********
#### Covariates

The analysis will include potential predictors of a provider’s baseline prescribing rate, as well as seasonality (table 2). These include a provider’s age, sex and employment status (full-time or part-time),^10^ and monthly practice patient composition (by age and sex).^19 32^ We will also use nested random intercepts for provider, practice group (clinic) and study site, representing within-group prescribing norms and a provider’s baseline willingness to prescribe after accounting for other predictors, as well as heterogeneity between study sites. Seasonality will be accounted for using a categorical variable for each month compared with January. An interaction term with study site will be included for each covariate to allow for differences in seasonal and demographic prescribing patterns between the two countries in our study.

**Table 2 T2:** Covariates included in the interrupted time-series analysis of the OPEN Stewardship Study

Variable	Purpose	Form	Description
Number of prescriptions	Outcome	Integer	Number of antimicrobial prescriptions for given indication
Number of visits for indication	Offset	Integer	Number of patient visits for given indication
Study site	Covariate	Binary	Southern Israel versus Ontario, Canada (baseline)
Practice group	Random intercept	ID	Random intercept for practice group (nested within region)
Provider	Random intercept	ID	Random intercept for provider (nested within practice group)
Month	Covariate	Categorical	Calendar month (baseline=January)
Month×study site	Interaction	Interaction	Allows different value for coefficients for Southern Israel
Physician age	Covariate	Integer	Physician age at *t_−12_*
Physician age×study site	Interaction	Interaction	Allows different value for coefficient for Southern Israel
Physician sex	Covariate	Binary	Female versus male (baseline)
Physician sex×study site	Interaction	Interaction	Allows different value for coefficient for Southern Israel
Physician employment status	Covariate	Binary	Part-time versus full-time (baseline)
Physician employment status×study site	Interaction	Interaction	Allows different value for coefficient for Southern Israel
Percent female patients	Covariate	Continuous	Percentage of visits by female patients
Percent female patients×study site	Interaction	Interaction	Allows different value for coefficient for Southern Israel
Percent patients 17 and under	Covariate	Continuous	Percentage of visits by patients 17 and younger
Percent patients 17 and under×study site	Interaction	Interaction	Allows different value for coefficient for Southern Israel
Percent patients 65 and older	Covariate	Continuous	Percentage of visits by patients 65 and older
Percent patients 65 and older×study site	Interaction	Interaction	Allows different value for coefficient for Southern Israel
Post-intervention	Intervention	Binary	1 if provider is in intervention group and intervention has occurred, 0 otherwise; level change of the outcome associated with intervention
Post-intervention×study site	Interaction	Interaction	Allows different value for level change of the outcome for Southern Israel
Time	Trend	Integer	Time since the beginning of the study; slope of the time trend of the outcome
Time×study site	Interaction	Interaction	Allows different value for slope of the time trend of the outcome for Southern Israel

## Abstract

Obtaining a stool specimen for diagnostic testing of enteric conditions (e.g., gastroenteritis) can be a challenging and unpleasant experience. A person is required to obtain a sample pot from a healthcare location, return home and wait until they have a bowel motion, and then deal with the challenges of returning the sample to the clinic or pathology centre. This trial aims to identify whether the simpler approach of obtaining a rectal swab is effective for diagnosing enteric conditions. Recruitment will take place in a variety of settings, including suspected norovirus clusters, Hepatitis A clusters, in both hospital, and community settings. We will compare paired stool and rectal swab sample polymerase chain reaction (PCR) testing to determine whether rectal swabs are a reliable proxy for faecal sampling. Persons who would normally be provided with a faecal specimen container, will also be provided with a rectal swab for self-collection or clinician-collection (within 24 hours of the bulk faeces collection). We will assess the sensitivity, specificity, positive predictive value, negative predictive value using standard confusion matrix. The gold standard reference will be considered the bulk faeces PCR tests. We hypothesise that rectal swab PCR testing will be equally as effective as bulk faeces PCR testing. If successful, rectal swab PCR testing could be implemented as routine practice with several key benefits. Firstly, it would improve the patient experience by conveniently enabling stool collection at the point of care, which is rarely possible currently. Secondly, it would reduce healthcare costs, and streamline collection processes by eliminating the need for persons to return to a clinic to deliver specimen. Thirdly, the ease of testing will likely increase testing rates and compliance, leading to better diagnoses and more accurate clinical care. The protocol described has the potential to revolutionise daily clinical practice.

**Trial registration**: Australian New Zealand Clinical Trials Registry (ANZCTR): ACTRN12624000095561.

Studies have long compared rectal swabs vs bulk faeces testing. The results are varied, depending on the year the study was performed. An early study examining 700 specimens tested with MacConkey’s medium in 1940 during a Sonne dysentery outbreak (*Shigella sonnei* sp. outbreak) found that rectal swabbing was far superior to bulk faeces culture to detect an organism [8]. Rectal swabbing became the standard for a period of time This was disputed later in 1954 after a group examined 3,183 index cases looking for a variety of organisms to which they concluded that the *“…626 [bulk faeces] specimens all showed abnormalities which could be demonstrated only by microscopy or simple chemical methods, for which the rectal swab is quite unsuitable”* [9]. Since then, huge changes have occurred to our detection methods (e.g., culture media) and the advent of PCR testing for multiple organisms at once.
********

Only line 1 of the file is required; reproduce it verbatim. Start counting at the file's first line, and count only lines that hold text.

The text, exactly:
#### Covariates